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By HaleStewart August 6, 2017 10:53 am
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International Economic Week in Review: Two Banks Maintain Current Policy

            This week two banks had interest rate decisions, the reserve bank of Australia and the Bank of England.  Australia maintained their current rate policy.  Their statement contained the following analysis of the Australian economy:

The Bank's forecasts for the Australian economy are largely unchanged. Over the next couple of years, the central forecast is for the economy to grow at an annual rate of around 3 per cent. The transition to lower levels of mining investment following the mining investment boom is almost complete, with some large LNG projects now close to completion. Business conditions have improved and capacity utilisation has increased. Some pick-up in non-mining business investment is expected. The current high level of residential construction is forecast to be maintained for some time, before gradually easing. One source of uncertainty for the domestic economy is the outlook for consumption. Retail sales have picked up recently, but slow growth in real wages and high levels of household debt are likely to constrain growth in spending.

Employment growth has been stronger over recent months, and has increased in all states. The various forward-looking indicators point to continued growth in employment over the period ahead. The unemployment rate is expected to decline a little over the next couple of years. Against this, however, wage growth remains low and this is likely to continue for a while yet.

The recent inflation data were broadly as the Bank expected. Both CPI inflation and measures of underlying inflation are running at a little under 2 per cent. Inflation is expected to pick up gradually as the economy strengthens. Higher prices for electricity and tobacco are expected to boost CPI inflation. A factor working in the other direction is increased competition from new entrants in the retail industry.

The following charts, which are contained in the RB A.s Chart Pack, illustrate several Key Australian economic statistics:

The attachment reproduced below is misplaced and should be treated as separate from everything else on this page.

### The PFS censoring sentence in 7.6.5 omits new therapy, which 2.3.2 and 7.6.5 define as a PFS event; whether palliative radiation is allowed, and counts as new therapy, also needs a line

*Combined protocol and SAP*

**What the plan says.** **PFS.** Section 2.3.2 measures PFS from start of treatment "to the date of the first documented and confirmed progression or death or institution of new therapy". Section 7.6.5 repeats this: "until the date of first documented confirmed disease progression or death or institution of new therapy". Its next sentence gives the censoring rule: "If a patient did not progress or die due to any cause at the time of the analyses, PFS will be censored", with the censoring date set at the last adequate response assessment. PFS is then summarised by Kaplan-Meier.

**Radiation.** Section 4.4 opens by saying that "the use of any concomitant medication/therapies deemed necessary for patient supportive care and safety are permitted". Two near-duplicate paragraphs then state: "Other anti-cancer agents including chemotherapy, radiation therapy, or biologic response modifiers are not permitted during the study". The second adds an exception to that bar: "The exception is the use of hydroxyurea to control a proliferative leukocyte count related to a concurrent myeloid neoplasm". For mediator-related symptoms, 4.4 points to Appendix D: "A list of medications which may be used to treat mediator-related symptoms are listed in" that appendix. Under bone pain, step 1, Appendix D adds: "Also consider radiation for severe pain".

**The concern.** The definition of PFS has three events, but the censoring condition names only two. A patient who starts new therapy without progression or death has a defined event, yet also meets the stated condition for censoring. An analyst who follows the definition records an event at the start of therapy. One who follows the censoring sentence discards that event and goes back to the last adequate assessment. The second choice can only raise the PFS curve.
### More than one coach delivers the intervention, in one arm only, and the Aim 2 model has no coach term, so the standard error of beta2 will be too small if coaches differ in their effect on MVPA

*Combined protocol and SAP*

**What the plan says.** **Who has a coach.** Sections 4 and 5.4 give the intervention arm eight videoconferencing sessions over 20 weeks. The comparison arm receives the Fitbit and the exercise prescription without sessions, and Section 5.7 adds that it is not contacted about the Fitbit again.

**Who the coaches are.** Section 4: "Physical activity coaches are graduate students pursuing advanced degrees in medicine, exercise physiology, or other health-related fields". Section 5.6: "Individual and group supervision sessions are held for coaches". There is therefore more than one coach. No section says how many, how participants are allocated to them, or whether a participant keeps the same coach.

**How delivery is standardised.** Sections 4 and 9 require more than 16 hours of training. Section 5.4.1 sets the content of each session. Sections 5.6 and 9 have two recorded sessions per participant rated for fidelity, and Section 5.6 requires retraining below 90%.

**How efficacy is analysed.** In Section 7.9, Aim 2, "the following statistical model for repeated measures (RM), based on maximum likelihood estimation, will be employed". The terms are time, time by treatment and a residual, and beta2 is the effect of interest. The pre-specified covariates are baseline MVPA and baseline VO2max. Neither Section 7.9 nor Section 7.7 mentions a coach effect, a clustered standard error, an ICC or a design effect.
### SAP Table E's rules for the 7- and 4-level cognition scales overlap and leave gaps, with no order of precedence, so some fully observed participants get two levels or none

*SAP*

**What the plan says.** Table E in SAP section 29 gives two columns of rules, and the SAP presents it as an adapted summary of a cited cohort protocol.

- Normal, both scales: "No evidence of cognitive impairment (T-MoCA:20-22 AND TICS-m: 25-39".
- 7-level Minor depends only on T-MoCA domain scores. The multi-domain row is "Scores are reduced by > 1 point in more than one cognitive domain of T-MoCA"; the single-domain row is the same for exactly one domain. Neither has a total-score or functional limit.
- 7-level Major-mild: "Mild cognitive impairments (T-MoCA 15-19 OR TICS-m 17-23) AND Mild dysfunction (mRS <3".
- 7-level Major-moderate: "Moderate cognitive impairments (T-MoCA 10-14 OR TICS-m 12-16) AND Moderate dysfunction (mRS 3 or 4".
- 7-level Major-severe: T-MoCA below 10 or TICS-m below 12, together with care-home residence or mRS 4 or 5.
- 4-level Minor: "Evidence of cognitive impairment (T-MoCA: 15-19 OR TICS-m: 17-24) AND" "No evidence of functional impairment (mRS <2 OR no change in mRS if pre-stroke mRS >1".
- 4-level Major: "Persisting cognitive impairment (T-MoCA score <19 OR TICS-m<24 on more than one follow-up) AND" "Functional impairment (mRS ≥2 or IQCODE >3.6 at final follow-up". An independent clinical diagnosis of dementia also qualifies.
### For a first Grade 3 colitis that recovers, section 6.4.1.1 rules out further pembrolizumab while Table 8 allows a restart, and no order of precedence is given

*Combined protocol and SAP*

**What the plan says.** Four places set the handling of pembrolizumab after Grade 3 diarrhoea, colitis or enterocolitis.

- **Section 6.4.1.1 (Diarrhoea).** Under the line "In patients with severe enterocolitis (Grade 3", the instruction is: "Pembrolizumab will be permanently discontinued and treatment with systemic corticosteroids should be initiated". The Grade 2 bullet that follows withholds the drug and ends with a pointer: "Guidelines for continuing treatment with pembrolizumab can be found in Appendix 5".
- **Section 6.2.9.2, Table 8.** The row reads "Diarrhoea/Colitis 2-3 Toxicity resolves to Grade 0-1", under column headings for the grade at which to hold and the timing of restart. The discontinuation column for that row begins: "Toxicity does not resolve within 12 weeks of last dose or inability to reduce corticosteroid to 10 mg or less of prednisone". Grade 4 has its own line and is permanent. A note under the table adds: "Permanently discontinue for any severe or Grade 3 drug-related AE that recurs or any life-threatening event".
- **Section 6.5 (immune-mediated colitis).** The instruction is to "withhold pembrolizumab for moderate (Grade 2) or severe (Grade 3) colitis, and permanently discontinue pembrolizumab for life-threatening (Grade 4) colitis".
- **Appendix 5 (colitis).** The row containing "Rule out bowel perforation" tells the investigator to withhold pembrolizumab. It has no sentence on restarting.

The top chart shows that top line economic growth has fluctuated between two and 3% since 2012.  Inflation is currently right around 2% (middle chart) while unemployment is just below 6% (bottom chart).  Overall, the Australian economy continues to plug along at a solid pace.

     The Bank of England also voted to keep rates at their current level.  The policy announcement contained the following general projections for UK economic activity:

The MPC’s overall assessment of the outlook for inflation and activity in the August Inflation Report is broadly similar to that in May.  In the MPC’s central forecast, GDP growth remains sluggish in the near term as the squeeze on households’ real incomes continues to weigh on consumption.  Growth then picks up to just above its reduced potential rate over the balance of the forecast period.  Net trade and business investment firm up, and consumption growth recovers in line with modestly rising household incomes.  Net trade is bolstered by strong global growth and the past depreciation of sterling.  The combination of high rates of profitability, especially in the export sector, the low cost of capital and limited spare capacity supports investment by UK firms over the forecast period, offsetting the effect of continued uncertainties around Brexit.

There are several problems with the BOEs business activity projections.  First, they’re forecasting that trade and business investment will “firm up” in the medium term, which is approximately 18-24 months -- the entire length of the Brexit process.  This is a remarkably hopeful projection for an economy that is disentangling itself from its largest trading partner; the reality will probably be much more complicated and chaotic.  Second, Brexit will decrease UK trade, which will create spare capacity, that will disincentive the business sector from further investment. 

     News from the EU continues pointing to a solid expansion.  The unemployment rate decreased .1% to 9.1%.  France, Spain, Italy, and Greece are skewing this number higher.  The latest Markit manufacturing number fell 0.8% to still strong 56.6.  The largest economies – Germany, France, Italy, and Spain - all had solid growth.  Output and new orders rose.  Rising backlogs are increasing hiring.  The service sector reading of 55.4 was unchanged.  All countries are expanding at a slightly weaker pace which continues to support employment growth.  The only concerning news from the EU was from the latest inflation report, where the headline number was 1.3%.  The core increased 0.1% rising to 1.2%.

      Japanese News was bullish.  Industrial production increased 1.6 M/M.  The Markit Economics manufacturing number was somewhat weaker, moving 0.3% lower to 52.1.  Output and new orders continue to grow but at a slower pace.  Employment is also a touch weaker as are export orders.  The service index decreased a larger 1.3 to 52.  While new orders were weaker,  payrolls increased as did labor costs, which may contribute to upward inflationary pressures in the future. 

            News from Canada was positive.  The unemployment rate continued to decline, this time by .2% to 6.3%.  While growth in goods producing industries was unchanged, natural resource employment (read: oil extraction) increased 2.4%.  This is a very important development: the oil price collapse in 2014 was the primary cause of Canada's modest recession.  Service industries accounted for the remaining growth.  In other news, the trade deficit widened $2.2 billion due to a 4.3% decline in exports.  Recent strength in the Canadian dollar probably contributed to the decline.

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